While the political logjam over Food Security Bill continues, the questions are being raied on its timing!
Starting from the India's first green revolution, the agriculture biotechnology has played a great role in increasing the quality and productivity of important crops such as rice and wheat. Of late the overshadowing of the tremendous benefits offered by the sector due to various controversies have made it difficult for this industry to expand its base. Now the introduction of food security bill has also renewed debate on how can the sustained flow of food grains be maintained through increased production. Whether the bill can meet its purpose or not is a different case but most of the experts seem to be on the same page as far as its importance and revamp of agriculture system is concerned.
More food means more agri-output
Ram Kaundinya, Chairman, ABLE AG (Association of Biotech Led Enterprises - Agriculture Group) feels that this is surely a very progressive and socially relevant legislation. He says, "Despite being a welfare state, it is a sad fact that large number of our people has to suffer the depravity of hunger. With the stated objective of the Food Security Bill being addressing this malaise of society, if implemented well, this will redefine poverty and hunger. For the agriculture sector, this Bill will have huge implications. Clearly, there will be need for more food grains and pulses (if the new recommendations are factored in) which shall have to be met by enhanced productivity of land and increased profitability of the farmers." Mr Kaundinya in support of his view mentions that role of biotech has been exemplified by over 170 million hectare used for biotech crop by over 17 million farmers in over 28 countries worldwide.
However, there are counter arguments too. "The very idea of this populist measure looks gloomy," says Prof. P. Balasubramanian, Department of Plant Biotechnology, Centre for Plant Molecular Biology and Biotechnology, Tamil Nadu Agricultural University. He adds, "One can figure out well that the Government is desperately trying to treat for the superficial symptoms while conveniently forgetting to stem the rot lying within. The food is plenty in this country and problem is with its distribution. The lack of coordination between the state and the federal governments on this score adds insult to the injury."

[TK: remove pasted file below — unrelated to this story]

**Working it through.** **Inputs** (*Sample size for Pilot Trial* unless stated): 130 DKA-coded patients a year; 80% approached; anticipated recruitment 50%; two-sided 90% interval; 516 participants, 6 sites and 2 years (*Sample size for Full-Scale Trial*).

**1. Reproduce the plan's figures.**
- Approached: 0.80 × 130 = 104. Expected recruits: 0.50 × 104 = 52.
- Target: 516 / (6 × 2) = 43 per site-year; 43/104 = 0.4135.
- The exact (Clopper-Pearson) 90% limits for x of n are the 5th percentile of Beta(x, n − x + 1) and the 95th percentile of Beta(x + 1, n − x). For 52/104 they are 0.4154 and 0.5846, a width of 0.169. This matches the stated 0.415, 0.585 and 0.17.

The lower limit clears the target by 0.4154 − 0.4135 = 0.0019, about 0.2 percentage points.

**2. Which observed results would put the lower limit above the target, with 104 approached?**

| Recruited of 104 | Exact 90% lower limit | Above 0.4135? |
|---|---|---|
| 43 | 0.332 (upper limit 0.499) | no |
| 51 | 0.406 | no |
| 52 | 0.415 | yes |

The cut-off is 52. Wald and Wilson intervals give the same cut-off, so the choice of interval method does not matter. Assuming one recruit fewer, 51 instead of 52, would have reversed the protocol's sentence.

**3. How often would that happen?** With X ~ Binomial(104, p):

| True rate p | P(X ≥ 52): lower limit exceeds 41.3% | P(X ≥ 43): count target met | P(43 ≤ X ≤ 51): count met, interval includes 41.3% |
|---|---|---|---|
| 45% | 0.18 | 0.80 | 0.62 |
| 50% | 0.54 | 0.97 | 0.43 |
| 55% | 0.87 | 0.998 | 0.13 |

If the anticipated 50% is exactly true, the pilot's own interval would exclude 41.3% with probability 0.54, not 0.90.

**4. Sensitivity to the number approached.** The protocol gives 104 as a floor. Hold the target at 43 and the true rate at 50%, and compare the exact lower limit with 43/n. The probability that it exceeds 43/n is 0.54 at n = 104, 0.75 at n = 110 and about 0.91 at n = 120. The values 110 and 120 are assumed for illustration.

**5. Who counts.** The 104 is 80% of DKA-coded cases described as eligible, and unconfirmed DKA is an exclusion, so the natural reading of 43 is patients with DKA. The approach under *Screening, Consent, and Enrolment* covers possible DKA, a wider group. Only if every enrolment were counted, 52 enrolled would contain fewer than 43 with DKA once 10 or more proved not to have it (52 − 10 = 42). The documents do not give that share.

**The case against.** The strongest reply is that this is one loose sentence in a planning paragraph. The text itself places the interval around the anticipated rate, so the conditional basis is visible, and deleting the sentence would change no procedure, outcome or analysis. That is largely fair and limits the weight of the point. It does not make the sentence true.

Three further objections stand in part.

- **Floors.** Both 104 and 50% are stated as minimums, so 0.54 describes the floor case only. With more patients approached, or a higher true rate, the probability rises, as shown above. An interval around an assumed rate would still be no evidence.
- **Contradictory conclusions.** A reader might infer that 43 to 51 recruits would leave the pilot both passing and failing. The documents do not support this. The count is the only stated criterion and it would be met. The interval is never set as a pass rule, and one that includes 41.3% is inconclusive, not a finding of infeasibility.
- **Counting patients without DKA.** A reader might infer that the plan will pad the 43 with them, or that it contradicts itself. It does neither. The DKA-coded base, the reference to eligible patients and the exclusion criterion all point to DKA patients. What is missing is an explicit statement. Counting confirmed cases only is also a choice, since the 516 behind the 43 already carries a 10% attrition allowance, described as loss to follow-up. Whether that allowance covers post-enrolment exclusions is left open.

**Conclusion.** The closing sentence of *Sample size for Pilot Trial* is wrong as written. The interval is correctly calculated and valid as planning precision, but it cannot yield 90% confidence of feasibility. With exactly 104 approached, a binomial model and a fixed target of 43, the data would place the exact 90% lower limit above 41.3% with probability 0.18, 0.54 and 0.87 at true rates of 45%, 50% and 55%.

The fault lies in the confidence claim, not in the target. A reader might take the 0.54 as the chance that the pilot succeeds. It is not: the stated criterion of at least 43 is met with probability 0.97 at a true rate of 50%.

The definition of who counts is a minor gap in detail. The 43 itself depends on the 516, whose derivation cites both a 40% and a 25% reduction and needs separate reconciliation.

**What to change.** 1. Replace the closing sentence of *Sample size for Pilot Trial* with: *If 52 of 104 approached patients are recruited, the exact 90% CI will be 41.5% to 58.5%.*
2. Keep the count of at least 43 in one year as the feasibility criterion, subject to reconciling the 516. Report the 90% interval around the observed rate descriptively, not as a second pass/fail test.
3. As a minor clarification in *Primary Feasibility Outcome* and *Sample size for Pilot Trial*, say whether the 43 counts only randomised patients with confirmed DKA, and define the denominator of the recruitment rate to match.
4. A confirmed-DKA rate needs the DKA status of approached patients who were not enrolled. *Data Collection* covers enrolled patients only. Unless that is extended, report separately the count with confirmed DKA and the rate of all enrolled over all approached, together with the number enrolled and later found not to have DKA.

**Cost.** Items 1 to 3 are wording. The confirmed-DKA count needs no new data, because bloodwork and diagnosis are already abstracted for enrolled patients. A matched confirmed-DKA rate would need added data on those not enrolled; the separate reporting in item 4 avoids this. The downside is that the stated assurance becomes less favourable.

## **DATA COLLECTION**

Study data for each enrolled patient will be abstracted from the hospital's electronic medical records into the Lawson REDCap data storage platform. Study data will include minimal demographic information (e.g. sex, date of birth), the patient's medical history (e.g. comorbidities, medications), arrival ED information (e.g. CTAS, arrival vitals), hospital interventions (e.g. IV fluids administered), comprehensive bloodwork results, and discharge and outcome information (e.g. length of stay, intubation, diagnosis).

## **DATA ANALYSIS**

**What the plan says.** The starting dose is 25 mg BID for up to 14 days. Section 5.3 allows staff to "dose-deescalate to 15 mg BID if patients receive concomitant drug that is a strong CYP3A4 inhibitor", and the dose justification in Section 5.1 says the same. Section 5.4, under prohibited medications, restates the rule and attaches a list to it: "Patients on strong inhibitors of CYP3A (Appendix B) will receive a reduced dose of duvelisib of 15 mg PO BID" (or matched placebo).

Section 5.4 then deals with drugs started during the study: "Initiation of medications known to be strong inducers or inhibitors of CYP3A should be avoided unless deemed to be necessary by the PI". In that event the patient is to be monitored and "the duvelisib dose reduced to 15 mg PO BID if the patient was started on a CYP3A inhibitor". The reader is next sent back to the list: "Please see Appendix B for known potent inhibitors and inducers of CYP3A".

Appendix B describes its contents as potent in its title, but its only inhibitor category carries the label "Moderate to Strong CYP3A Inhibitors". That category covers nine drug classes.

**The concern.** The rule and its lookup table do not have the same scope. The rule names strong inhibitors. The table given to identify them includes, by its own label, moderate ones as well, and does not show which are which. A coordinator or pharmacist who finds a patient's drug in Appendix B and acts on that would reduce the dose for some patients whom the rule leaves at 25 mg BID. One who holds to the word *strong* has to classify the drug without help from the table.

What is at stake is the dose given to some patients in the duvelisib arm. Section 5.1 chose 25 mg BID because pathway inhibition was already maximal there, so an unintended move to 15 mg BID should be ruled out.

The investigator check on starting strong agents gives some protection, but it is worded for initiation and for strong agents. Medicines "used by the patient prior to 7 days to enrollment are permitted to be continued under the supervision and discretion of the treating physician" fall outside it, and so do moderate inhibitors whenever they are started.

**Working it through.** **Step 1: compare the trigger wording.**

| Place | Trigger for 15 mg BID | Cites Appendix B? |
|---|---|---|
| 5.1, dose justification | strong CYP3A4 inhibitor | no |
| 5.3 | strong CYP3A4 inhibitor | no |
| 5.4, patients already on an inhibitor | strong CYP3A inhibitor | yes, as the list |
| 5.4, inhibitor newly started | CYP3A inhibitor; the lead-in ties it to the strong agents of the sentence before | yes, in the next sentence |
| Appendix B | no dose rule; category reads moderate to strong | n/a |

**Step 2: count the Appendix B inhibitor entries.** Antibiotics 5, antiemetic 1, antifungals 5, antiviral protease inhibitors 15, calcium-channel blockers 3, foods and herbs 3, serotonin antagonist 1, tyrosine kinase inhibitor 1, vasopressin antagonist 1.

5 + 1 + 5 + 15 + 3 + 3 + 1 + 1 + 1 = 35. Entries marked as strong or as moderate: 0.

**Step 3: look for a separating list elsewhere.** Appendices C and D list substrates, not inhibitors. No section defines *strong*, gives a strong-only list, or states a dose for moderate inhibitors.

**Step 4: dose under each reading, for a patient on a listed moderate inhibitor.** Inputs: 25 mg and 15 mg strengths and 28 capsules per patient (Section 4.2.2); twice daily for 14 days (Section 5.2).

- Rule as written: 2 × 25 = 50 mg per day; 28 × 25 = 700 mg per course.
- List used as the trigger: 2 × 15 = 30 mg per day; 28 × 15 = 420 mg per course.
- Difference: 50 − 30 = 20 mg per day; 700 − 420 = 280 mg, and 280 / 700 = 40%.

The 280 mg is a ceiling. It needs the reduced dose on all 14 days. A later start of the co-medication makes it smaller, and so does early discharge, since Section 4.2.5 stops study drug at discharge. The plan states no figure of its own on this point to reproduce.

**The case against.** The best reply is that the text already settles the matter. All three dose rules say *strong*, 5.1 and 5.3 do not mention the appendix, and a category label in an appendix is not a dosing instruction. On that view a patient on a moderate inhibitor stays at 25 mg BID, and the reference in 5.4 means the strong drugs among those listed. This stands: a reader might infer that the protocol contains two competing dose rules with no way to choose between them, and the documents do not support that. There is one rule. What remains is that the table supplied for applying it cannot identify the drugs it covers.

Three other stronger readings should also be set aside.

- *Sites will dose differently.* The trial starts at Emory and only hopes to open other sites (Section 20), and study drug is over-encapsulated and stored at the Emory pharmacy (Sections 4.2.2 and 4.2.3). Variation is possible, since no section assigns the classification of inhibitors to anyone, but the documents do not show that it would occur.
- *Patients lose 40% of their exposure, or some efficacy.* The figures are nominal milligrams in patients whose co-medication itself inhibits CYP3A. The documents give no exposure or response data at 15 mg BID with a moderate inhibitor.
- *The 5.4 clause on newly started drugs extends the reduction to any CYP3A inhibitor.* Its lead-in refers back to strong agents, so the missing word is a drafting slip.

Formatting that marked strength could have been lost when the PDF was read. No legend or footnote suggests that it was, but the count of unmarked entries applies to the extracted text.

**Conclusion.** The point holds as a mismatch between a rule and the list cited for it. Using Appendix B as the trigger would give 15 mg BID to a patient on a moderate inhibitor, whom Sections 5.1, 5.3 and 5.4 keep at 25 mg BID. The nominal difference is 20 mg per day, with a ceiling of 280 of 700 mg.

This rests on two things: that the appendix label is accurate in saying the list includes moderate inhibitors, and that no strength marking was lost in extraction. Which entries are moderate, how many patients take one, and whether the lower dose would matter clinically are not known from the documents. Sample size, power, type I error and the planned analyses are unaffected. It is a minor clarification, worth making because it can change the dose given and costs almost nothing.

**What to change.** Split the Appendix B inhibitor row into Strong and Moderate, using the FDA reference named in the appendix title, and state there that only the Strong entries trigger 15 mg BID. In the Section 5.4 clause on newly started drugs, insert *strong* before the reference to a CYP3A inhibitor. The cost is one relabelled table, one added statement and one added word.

Noted food and trade policy analyst, Mr Devinder Sharma while articulating his point of view mentioned, " The path to hell is always paved with good intentions. The bill is no exception. Although I agree that there is an urgent need to reach out to the deprived population, but what is more important is to ensure that the poor and hungry are able to fish for food rather than depend upon doles. Unfortunately, the people who designed the bill looked at only the distribution aspects, on how to reach food to the hungry millions. Where they missed out is the strong linkage food security has with agriculture. This disconnect with sustainable agriculture will add on to the hungry population in the years to come."